Social responsibility is an interesting topic for a corporation. On one hand, it speaks to making the world a better place. You’d think these efforts would be easily justified, but because financial analysts rarely see much value in something they can’t measure, they are often more focused on creating an image than in actually driving change. These programs seem to be far more sustainable when both the business initiatives of the firm and the social efforts show synergy. I reviewed Cisco’s Social Responsibility report this week and it is an impressive piece of work.
That appears to be core to the Cisco effort: looking at ways to improve the world that also improve Cisco’s importance in it. This contributes a financial foundation to the effort, making it more sustainable. It’s clear that Cisco’s new CEO Chuck Robbins wants to showcase how well this combination is working for Cisco under his leadership.
Let’s talk about some of the unique aspects of Cisco’s program.
The term “Corporate Affairs” has to do with ensuring the firm is a good actor in the community. The role is pretty rare these days but, if done correctly, it reduces the firm’s exposure to adverse regulation from a variety of government entities and improves the overall image of the firm with a particular focus on investors.
Goals for Tae Yoo, Cisco’s SVP Corporate Affairs, range from fuzzy, like “holding advance positive change through technology-based solutions,” to more specific, like Cisco addressing the growing global skills gap, particularly with regard to innovators and entrepreneurs. But the theme of dovetailing economic and social benefit to both the world and Cisco individually is evident throughout the report.
Compliance and Ethics
Sometimes it seems like the phrase “Ethical Corporation” is an oxymoron. But the fact is that ethics pay dividends because they increase trust and lower regulatory costs dramatically. Ethics also provide significant protection to executives and employees by helping them avoid unnecessary civil and embarrassing criminal actions. The challenge is to make compliance visible enough to stop bad behavior but not so visible that it eliminates all risk taking. For instance, compliance kept Microsoft from aggressively challenging Apple on MP3 players and smartphones, but it didn’t prevent Apple from putting Microsoft in an unfavorable light with the PC vs. Mac campaign.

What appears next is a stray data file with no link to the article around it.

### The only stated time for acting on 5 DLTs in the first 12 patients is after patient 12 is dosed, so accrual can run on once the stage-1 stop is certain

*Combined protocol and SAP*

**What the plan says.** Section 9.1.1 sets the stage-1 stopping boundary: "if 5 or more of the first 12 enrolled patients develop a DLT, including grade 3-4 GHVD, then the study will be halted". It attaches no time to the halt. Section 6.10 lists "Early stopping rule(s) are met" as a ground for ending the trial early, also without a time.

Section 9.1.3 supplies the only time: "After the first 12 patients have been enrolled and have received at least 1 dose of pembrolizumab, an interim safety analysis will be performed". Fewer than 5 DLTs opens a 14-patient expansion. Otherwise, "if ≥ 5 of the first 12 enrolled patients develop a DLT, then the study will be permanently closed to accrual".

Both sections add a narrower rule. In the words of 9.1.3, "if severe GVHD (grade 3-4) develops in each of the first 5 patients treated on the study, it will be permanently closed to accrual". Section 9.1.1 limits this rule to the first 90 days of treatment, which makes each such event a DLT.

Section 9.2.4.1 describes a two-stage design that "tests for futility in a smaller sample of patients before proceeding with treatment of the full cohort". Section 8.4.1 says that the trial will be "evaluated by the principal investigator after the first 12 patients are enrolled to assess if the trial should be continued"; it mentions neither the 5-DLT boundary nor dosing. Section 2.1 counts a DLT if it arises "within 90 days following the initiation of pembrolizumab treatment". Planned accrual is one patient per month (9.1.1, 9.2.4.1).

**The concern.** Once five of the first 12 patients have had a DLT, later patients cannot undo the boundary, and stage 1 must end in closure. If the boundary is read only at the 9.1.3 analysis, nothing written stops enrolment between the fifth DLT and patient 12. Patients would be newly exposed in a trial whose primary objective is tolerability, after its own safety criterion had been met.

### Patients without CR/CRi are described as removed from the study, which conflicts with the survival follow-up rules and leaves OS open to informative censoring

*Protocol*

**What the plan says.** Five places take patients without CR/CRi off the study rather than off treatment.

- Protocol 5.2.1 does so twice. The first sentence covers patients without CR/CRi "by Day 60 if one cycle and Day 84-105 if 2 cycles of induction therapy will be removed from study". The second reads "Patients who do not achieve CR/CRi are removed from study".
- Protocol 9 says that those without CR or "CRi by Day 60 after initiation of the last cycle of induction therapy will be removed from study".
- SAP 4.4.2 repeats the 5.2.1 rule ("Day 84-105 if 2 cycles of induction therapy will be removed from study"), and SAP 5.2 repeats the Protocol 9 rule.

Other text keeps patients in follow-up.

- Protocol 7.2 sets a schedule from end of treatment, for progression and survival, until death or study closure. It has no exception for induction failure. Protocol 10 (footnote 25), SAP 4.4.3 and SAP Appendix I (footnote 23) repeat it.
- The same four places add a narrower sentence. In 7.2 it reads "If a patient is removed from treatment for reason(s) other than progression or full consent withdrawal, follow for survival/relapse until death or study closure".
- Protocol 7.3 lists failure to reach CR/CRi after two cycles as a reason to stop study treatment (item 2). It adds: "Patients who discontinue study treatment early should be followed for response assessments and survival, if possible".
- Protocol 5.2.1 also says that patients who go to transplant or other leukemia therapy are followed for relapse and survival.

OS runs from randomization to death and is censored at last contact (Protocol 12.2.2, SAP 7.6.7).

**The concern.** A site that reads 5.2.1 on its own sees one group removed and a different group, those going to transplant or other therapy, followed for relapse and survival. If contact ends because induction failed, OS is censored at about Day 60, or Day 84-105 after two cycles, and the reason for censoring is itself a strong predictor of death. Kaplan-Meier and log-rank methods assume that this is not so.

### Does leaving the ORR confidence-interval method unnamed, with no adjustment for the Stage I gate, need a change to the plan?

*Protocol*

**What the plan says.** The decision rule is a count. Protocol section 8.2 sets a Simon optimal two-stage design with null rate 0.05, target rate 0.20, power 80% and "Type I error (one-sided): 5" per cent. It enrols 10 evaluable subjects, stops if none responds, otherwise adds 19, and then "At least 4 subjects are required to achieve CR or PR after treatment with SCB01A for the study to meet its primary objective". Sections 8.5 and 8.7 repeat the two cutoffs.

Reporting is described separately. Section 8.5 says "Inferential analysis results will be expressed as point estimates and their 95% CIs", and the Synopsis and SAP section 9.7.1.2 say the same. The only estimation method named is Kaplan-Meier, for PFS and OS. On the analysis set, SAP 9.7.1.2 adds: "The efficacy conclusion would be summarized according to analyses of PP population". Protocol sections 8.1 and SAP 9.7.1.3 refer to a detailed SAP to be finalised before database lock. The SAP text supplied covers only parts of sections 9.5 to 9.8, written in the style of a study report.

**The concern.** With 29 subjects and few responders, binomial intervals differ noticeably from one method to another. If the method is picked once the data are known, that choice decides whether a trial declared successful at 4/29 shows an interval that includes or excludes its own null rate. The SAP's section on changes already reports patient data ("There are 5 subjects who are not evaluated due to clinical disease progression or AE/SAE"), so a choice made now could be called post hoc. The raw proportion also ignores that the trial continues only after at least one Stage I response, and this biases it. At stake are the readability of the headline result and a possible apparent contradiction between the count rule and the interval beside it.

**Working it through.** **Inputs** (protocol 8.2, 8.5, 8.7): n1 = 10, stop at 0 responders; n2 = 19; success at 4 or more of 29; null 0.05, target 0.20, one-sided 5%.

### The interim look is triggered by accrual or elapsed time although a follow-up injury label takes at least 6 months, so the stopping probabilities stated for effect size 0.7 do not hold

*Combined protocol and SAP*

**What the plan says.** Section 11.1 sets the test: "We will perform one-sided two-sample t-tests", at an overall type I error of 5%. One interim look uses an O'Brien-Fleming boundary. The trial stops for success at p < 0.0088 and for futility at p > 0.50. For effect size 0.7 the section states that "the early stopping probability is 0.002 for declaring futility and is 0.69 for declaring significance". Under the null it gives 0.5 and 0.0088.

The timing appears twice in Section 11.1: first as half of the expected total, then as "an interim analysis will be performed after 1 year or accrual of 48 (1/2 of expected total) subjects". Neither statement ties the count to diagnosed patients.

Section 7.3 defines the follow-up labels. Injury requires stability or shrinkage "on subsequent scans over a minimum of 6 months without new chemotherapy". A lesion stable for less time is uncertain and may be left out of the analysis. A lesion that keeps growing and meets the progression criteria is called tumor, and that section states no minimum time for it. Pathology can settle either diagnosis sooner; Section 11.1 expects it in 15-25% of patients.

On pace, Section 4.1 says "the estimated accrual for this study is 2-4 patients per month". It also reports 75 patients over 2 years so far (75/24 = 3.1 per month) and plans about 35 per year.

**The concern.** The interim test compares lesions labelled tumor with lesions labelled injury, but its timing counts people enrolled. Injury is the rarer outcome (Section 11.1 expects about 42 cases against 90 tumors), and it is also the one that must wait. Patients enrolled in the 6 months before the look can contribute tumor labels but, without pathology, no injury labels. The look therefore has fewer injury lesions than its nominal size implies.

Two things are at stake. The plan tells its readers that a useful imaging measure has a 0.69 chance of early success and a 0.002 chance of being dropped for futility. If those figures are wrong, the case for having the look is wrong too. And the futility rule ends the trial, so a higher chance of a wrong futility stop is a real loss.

Cisco maintains this balance by making sure employees regularly review the related rules that surround the firm as well as focusing much of the corporate effort on ensuring fair and common product standards. This also involves ensuring that governments don’t overreact with policies that both damage Cisco’s market and hurt people’s privacy and other critical rights. Mark Chandler, Cisco SVP, General Counsel, Chief Compliance Officer, drives this part of the effort and ensures a balance between taking risks and doing what needs to be done.
Wrapping Up: Results
In 2015, Cisco reported solid results from its efforts. This is the eighth year Cisco has made the list of most ethical companies; 25K employees have completed the course in Human Rights in the Digital Age; there were 584 instances where employees either expressed concerns or achieved directed guidance with regard to ethics questions; and Cisco was active with Microsoft in an effort to reduce U.S. Government access without warrant to personal information.
In the end, all of this doesn’t matter if the employees aren’t behind it. The fact that Cisco is ranked as the best place to work in many countries and is on the Fortune 100 Best Companies To Work For list implies that the employees are indeed behind Cisco’s balanced and nuanced change-the-world-for-the-better effort.
My personal view is that there isn’t much point in being alive unless you make the world a better place as a result of your being in it. Cisco’s executive leadership would appear to agree.
Rob Enderle is President and Principal Analyst of the Enderle Group, a forward-looking emerging technology advisory firm. With over 30 years’ experience in emerging technologies, he has provided regional and global companies with guidance in how to better target customer needs; create new business opportunities; anticipate technology changes; select vendors and products; and present their products in the best possible light. Rob covers the technology industry broadly. Before founding the Enderle Group, Rob was the Senior Research Fellow for Forrester Research and the Giga Information Group, and held senior positions at IBM and ROLM. Follow Rob on Twitter @enderle, on Facebook and on Google+